The No Nonsense Explanation of a Damp Proof Membrane and When It Is Needed
Damp in buildings including homes and offices can cause serious problems such as damp patches, mould growth, frost damage and other things that no one wants to have to deal with. Some of the most common causes for recurring episodes of damp in buildings are surface condensation and condensation that occurs within the fabric of a building’s construction.
Dealing with persistent damp can be time-consuming, frustrating and often costly but to prevent damp from getting into insulation, there’s a solution.
What is a damp-proof membrane?
A damp proof membrane is a moisture restricting waterproofing solution that is used in construction and is designed to stop moisture transference.
The material/application is often applied to floors walls and roofs to stop moisture entering interior spaces.
When applied to floors it is used to create a barrier between the bottom-most layer of the floor, otherwise known as the subfloor, and the wood, laminate, carpet or ceramic that will lay on top. The damp proof membrane is a thick sheet of high-density polythene material, which is usually applied under the concrete slab to prevent the concrete from obtaining moisture.
A damp proof membrane can also be fixed to internal walls to create damp-proof walls and is also advisable for roofs. The material is completely resistant to moisture and salts and is also flexible so that it can cope with structural movement making the damp proofing last for a significant amount of time.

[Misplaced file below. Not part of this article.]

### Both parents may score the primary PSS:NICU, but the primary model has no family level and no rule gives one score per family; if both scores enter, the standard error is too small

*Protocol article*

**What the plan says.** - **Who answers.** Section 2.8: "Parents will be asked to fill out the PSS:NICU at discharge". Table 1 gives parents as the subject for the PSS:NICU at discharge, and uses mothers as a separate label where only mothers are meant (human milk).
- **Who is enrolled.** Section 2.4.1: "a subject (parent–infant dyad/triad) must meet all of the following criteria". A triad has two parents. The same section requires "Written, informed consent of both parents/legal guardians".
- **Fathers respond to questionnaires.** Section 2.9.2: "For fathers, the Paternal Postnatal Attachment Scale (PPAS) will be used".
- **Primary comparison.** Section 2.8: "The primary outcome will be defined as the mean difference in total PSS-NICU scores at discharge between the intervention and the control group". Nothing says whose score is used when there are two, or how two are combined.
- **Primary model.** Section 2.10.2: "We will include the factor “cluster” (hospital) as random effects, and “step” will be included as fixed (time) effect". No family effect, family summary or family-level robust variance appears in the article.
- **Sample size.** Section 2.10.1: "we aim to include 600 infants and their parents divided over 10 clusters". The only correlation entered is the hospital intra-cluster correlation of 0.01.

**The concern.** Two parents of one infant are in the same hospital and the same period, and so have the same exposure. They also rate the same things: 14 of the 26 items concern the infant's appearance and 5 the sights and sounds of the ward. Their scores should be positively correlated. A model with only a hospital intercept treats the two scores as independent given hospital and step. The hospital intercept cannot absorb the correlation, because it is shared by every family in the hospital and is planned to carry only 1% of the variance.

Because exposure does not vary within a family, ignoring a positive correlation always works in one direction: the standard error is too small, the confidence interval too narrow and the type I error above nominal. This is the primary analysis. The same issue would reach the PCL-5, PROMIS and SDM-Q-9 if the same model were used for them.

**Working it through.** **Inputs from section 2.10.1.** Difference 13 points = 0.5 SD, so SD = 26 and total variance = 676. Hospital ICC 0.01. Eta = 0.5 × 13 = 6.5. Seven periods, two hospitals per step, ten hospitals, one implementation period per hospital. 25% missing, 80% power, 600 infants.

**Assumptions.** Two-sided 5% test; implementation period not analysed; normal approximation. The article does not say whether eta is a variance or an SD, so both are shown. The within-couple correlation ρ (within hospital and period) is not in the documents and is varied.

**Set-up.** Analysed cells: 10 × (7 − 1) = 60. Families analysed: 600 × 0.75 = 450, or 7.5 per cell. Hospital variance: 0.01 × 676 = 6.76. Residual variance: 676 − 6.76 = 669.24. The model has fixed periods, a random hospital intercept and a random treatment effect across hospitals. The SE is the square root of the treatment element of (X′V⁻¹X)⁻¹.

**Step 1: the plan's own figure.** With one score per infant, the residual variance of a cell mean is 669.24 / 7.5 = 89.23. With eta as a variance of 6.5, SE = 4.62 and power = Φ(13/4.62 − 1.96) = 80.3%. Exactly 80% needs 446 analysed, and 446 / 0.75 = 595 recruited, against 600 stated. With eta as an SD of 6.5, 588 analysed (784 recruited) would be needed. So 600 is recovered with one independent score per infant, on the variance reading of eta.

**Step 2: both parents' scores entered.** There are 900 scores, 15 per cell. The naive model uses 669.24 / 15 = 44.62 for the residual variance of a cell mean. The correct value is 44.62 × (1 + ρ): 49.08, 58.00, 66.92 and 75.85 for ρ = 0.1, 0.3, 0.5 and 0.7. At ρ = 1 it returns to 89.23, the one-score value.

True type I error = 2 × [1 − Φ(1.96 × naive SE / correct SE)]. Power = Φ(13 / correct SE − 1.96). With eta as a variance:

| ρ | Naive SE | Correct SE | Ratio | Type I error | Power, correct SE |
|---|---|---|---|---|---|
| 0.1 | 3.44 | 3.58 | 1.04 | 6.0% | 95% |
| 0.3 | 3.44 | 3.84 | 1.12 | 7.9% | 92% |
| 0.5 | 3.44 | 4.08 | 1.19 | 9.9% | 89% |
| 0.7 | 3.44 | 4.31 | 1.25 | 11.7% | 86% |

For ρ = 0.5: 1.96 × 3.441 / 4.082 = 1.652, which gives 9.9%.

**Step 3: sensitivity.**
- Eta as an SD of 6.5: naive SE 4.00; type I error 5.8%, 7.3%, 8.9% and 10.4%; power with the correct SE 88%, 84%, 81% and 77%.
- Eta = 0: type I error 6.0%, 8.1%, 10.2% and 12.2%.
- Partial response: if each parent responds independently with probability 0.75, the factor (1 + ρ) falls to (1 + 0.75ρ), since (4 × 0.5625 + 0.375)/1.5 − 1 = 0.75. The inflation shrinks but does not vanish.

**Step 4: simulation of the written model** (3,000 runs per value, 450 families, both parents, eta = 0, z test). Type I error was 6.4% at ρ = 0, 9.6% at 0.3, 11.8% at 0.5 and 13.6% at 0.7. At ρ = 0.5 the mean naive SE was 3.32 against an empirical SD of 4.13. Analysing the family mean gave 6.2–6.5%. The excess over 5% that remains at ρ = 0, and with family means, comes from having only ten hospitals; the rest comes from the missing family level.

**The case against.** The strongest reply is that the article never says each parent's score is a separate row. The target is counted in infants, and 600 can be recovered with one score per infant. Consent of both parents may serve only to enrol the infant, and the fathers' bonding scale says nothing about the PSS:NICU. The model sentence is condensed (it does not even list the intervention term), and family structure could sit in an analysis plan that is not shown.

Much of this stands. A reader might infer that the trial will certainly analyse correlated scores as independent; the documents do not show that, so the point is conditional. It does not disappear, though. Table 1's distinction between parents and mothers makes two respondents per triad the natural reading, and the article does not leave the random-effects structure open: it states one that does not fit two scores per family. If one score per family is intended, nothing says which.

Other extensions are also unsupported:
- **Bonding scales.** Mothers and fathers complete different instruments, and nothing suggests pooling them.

The installation process is very important as an extreme amount of care must be taken to make sure that no holes or tears are produced in the sheet and that there is enough of an overlap of the sheets if more than one sheet is needed.
When is a damp-proof membrane needed?
Architects, engineers and contractors may be required to use a damp proof membrane when using a certain type of insulation material. Damp can work its way into insulation especially material such as mineral wool and cellulose and in this case, a damp proof membrane can be essential to protecting the insulation. Structures that are constructed with timber should be protected with a damp proof membrane to prevent it against rot and mould.
Damp-proof membranes are also a great idea to apply to poorly ventilated kitchens and bathrooms within your house in order to reduce the build-up of damp.
Damp-proofing is essential for all structures to ensure that your walls resist moisture hazards so that your family can stay safe and healthy. A build-up of condensation within walls will cause mildew and bacteria to grow, this is when it can become a health concern.
Damp-proofing will help to eliminate this problem and mean that everyone within the building will be safe and sound.
Types of damp-proof membranes
Sheet applied systems
These are self-adhesive sheets that are applied to the dedicated area to prevent the transfer of water and water vapour. DPM Red is an example of a sheet applied damp proof membrane. It’s a three-layer, low-density polyethylene sheet with a polypropylene reinforcing grid. This type of damp proof membrane is often used for basement tanking, wet rooms and for gas barriers.
Liquid applied systems
Liquid waterproofing is another effective way of damp proofing, the liquid membrane acts as a waterproof coating preventing water and water vapour from entering the structure. Flexiseal Pro is an example of a fully bonded waterproof coating that provides a durable barrier to water. These kinds of applications are best used for basement tanking, damp proofing, plant rooms, podium decks, and radon protection.
Other types of waterproofing solutions include Watertight Concrete, Sodium Bentonite Systems, and Cement-Based Systems.
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